What South Africa Thinks about Globalization
What South Africa Thinks about Globalization


South Africa is one of the most unequal countries in the world. The country is struggling to bring restitution to its black majority, while developing itself economically. While equal access to schooling was guaranteed in 1996 Schools Act, access to health care has been uneven as there are not enough doctors for the poor. Furthermore, many rural clinics cannot test for HIV, a major problem facing the country’s lower class. Finally, many citizens lack basic access to services.

Despite these challenges, South Africa is highly integrated into the world economy. It has world-class companies, but cannot compete with China on manufacturing because of high wages and strong unions.1 The country also has a skills shortage, further hampering its ability to attract FDI. On the positive side, ,mining is one of the drivers of the economy. However, the demand for South Africa’s minerals has decreased because of the global economic slowdown and low commodity prices.2 Despite these challenges, South Africa is an economic powerhouse in its region of the world.

This article presents perspectives from across the country on a variety of globalization topics.


From a South African trade union perspective, neoliberal-driven globalization is entrenching existing inequalities between regions, nations and the rich and poor, rather than improving the lot of all the world’s citizens. Yet, there is a need for trade unions and civil society to engage critically in the globalization process, and combat its negative aspects.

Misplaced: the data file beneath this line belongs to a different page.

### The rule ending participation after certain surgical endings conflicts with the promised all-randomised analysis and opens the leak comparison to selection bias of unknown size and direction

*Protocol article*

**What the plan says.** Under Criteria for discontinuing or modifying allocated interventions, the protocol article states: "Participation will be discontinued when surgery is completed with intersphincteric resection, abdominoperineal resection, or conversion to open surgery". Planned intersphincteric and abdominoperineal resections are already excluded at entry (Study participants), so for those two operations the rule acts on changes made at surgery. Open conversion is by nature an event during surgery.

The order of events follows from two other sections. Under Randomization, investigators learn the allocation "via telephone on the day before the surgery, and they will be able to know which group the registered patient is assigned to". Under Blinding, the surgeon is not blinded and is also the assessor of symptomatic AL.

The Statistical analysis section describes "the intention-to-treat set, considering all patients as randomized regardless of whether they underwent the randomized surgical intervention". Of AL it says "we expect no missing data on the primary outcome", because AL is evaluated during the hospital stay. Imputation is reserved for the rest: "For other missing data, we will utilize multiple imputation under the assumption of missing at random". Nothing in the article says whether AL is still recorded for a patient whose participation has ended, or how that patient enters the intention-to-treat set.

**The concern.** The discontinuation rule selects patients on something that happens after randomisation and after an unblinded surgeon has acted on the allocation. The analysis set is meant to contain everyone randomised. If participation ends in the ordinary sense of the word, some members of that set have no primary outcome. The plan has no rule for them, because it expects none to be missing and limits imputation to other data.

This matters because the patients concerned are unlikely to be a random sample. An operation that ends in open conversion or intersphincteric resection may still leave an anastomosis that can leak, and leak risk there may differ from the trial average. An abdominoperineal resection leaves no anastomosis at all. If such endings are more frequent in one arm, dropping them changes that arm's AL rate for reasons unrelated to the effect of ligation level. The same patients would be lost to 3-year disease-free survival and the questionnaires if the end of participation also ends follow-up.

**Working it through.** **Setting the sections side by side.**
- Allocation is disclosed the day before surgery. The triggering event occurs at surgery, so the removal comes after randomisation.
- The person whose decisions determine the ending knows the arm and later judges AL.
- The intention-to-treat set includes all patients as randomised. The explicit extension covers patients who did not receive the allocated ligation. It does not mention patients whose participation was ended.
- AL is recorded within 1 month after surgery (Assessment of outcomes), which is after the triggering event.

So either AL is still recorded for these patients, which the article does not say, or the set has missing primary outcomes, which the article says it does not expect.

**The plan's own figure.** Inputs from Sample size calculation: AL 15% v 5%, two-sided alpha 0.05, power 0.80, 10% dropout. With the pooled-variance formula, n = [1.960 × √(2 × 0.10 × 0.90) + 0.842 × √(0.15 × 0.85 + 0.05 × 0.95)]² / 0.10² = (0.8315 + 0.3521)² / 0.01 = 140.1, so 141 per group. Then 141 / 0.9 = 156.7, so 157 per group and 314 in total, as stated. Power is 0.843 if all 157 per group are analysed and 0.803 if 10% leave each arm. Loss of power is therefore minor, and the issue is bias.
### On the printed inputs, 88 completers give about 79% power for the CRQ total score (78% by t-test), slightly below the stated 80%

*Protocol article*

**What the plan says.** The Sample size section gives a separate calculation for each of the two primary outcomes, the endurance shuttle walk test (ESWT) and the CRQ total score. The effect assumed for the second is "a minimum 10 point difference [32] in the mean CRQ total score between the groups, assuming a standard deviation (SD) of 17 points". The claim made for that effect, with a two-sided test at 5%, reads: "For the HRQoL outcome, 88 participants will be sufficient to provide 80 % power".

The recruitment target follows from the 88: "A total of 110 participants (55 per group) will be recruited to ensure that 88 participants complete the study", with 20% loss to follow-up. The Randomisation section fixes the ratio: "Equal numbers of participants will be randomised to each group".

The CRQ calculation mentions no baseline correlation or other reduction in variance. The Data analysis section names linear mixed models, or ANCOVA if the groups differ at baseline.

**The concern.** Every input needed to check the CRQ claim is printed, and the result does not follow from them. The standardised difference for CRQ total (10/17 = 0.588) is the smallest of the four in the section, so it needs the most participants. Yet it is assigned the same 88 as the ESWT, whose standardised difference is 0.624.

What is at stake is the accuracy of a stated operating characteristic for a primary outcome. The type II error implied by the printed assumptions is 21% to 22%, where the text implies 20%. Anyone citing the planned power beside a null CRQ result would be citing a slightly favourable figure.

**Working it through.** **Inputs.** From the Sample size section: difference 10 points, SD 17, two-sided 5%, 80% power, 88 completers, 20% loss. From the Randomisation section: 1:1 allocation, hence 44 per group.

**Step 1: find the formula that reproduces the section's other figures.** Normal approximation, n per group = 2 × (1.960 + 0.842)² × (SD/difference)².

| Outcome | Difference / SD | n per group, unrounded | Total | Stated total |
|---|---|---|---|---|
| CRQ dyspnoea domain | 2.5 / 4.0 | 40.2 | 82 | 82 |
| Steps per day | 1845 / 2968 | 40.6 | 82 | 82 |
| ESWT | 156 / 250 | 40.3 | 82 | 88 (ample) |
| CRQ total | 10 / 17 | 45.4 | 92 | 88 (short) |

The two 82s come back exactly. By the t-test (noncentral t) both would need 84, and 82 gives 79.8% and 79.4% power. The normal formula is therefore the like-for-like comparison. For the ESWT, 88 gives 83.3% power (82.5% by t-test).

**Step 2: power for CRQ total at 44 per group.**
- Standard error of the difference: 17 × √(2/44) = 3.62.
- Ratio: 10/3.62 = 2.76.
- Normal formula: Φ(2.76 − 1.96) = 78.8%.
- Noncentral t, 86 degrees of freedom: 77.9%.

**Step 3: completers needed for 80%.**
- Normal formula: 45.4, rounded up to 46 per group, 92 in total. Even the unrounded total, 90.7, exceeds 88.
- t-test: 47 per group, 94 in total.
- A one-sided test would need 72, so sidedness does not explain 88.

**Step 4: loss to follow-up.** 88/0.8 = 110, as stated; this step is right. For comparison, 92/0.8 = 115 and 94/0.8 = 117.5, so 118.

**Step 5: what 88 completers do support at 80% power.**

Mannah, Shermain. “The impact of globalization in Africa and the response of trade unions: The case of South Africa.” International Labor Organization.

Global Media and Technology
The International Marketing Council of South Africa (IMC), the custodian of Brand South Africa examines the current state of media in South Africa.

Public broadcasting is provided by the state broadcaster, the South African Broadcasting Corporation (SABC), through an annual payment of a TV licence fee. Free-to-air is provided by commercial broadcaster e.tv and subscription television services – MNet and DStv – are provided by Multichoice. In 2007 Icasa issued licences for four new pay-TV providers set to end Multichoice Africa’s monopoly in the pay-TV market, these are: Telkom Media, On Digital Media (ODM), e.sat and Walk on Water Television, as well as incumbent MultiChoice…

Radio commands vast listenerships, with community stations catering to specific target audiences and national stations drawing in people across the country.
In its SA Media Facts report for March 2009, OMD Media Direction found that there were 21 daily newspapers, 27 major weeklies, 660 consumer magazines, 735 business-to-business publications, 470 community newspapers and magazines, 92 television stations, 137 radio stations, and over 65 DStv audio channels.

Regarding digital media, there were 10.9 internet users per 100 people, 8.5 personal computers per 100 people and 72.4 cellphone subscribers per 100 people. Web pages indexed by Google were estimated at more than 10 billion…

According to the 2008B All Media Products Study (AMPS) by the South African Advertising Research Foundation (Saarf), 48.6% of South African’s adult population (over the age of 16) read newspapers, 31.4% read daily papers and 35.4% read weekly papers…